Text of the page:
Der Golem, wie er in die Welt kam (The Golem: How He Came into the World), released 29 October 1920, is the final and only surviving installment of a trilogy of Golem films co-directed by Paul Wegener, who also plays the title character. (Some sources claim the 1915 and 1917 films have survived, but if so, only fragments are publicly known.) This is one of the classics of German Expressionist film, alongside such luminaries as MetropolisThe Cabinet of Dr. Caligari, Waxworks, Faust, and The Last Laugh. And yes, the Golem does bear a resemblance to the Quaker Oat Man.


There are several stories and discussions about Golems throughout the ages, but the most famous, upon which this film is based, comes from the late 16th century. Rabbi Judah Löwe ben Betzalel, popularly known as the Maharal of Prague, was said to have created a Golem to save the Prague ghetto. (Maharal is an acronym of Moreynu HaRav Löwe, Our Teacher Rabbi Löwe.) According to the legend, Prague Jewry was slated to be murdered or expelled on orders of Emperor Rudolf II. To save his people, the Maharal fabricated a Golem and named him Josef. The Golem was deactivated on Friday evenings, so he wouldn’t violate the Sabbath. There are various accounts of just how the Golem strayed to the dark side.


The film opens as Rabbi Loew (the spelling used therein) reads a very bad omen in the stars. According to the signs, disaster will soon strike. Rabbi Loew sends his unnamed assistant to tell the ghetto elders about this frightening portent. Soon thereafter, a young, handsome knight named Florian is dispatched by the Emperor to deliver a decree of expulsion.

Rabbi Loew, who’s already begun planning a Golem, implores Florian to remind the Emperor of the two times he saved his life by reading his horoscope and warning him of danger. Florian agrees to the request, perhaps because he’s already smitten with Rabbi Loew’s daughter Miriam (played by Paul Wegener’s real-life, much-younger wife Lyda Salmonova). Rabbi Loew’s assistant also has a crush on Miriam.


After Florian leaves, Rabbi Loew and his assistant bring their Golem to life with help from the occult spirit Astaroth. It’s rather amusingly ironic how the Emperor’s expulsion decree accuses the Jewish community of practicing Black Magick, only for Rabbi Loew to immediately turn around and do just that to save his people. However, there’s a strong, if somewhat underplayed, tradition of magic and related disciplines in Jewish mystical history. The Golem is brought to life by an amulet containing a Magickal name revealed by Astaroth, and turned into a tame but mute servant.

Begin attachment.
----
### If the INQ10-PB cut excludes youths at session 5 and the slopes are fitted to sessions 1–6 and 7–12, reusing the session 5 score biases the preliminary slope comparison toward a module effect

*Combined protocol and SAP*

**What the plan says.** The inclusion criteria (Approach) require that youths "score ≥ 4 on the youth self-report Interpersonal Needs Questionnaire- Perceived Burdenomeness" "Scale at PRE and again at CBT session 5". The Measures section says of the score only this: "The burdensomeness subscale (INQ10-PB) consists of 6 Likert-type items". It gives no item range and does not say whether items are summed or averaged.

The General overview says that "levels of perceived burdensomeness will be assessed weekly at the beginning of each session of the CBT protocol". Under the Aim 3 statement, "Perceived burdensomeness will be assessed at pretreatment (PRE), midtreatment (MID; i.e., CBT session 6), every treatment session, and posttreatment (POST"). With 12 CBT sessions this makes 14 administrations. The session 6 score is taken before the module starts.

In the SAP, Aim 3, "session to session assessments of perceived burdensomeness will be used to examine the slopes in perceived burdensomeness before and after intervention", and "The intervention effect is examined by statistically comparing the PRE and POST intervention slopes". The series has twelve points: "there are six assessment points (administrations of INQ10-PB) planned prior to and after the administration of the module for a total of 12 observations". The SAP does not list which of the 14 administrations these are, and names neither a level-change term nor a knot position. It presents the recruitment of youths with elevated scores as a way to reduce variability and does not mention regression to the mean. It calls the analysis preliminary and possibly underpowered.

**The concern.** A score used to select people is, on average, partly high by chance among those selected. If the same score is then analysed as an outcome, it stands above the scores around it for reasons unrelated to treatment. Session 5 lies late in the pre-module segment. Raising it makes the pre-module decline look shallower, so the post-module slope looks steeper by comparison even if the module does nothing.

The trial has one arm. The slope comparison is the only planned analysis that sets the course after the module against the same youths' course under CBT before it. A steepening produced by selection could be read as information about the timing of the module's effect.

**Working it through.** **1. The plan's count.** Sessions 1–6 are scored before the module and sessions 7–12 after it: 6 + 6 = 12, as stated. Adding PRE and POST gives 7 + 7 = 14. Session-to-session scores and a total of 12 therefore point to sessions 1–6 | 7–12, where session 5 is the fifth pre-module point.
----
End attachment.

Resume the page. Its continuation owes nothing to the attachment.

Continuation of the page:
The Emperor agrees to Rabbi Loew’s request for an audience, and invites him to the palace to plead his case during the celebration of the Rose Festival. Rabbi Loew arrives with the Golem, while Florian sneaks into the ghetto to fool around with Miriam. At the palace, Rabbi Loew conjures up a magical screen showing an animated history of his people, ordering the audience not to laugh. As the magical projection wears on, they burst into laughter, and the palace begins collapsing.


The Golem saves the day, and the Emperor revokes the anti-Jewish edict in reward. As soon as Rabbi Loew and the Golem return home, a thanksgiving celebration is proclaimed. Since Rabbi Loew is fearful of Astaroth turning the Golem towards evil, he and his assistant deactivate their creation. Rabbi Loew then goes to join the celebration.

All this time, Florian has been in Miriam’s room, and now plans to sneak out once everyone is at synagogue. These plans are ruined, however, when the lovestruck assistant comes to break the happy news to Miriam. She insists she can’t open the door and isn’t ready yet, but the assistant insists on staying till she’s ready. The assistant presently realizes another person is behind the door, and in vengeance, he reactivates the Golem and orders him to get rid of Florian.


The Golem proceeds to go on a rampage, which wasn’t what the assistant envisioned at all. After he escapes the Golem, he runs to the synagogue to report this reversal in fortune. The situation at Rabbi Loew’s house has become even worse since the assistant ran away, and now both Miriam and the Golem are missing. But if the Golem can be found and deactivated, the ghetto may yet be saved.


Though Paul Wegener later appeared in Nazi propaganda films, it’s reported he secretly gave money to anti-Nazi groups, wrote anti-Hitler slogans on walls, and hid people in his apartment. While some folks bizarrely claim this film is anti-Semitic, it’s actually a pretty fair portrayal, with perhaps the exception of Miriam potentially representing a stereotypical dark-featured Jewish temptress. This film is quite sympathetic and modern, devoid of such stereotypes as the money-grubbing usurer or hook-nosed villains practicing Devil worship.

There’s only so much we can expect from films of a certain age. Berating this film for not being exactly like a modern film and depicting characters in an insular ghetto is about as pointless as ranting against a character like Uncle Remus or Mammy. I’d much rather see a sympathetic, good-hearted character in a serving or servile role than see ugly stereotypes perpetuated.

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